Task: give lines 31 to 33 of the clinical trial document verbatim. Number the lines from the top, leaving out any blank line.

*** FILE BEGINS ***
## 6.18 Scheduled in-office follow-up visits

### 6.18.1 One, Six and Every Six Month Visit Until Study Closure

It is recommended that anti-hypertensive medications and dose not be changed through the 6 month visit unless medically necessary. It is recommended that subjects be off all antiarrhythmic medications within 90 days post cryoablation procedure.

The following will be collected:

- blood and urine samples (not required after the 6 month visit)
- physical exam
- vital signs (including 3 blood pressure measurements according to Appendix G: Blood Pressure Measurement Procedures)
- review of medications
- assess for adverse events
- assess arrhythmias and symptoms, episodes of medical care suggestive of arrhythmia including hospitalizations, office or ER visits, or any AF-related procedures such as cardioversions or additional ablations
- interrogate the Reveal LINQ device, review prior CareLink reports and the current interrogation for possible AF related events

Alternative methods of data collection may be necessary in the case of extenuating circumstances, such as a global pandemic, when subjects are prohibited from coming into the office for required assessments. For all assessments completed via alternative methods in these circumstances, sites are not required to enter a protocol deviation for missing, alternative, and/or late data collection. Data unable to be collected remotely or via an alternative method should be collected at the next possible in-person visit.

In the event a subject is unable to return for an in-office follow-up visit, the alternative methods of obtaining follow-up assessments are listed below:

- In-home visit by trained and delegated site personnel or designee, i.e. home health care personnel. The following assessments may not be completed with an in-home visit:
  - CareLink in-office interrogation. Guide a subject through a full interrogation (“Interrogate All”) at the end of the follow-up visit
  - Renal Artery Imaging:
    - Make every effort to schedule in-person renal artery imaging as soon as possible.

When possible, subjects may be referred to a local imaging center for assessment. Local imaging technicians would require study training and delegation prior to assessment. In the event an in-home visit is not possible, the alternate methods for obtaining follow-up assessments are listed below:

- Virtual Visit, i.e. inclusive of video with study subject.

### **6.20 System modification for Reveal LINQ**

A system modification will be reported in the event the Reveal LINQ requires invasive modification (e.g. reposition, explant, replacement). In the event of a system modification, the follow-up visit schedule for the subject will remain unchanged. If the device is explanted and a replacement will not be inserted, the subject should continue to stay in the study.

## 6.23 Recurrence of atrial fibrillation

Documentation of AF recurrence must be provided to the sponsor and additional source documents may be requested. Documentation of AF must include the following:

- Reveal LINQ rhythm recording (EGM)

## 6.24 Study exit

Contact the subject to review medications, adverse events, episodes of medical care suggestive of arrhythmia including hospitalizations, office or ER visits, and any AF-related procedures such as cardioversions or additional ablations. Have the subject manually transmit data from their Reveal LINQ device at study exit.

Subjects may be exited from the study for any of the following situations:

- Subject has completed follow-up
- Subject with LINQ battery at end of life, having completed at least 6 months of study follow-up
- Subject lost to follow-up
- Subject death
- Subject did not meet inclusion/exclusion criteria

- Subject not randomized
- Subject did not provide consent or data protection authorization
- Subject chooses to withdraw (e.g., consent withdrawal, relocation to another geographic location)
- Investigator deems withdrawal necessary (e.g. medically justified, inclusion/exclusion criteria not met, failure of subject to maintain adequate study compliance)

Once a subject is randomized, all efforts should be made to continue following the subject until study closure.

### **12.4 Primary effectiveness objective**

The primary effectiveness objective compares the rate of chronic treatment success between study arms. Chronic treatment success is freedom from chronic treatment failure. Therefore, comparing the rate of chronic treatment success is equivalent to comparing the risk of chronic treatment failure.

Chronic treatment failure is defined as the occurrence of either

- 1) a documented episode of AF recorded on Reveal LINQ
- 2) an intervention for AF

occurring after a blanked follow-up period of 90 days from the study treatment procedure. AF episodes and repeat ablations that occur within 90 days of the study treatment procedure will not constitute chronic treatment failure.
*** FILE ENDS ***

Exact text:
- Subject death
- Subject did not meet inclusion/exclusion criteria

- Subject not randomized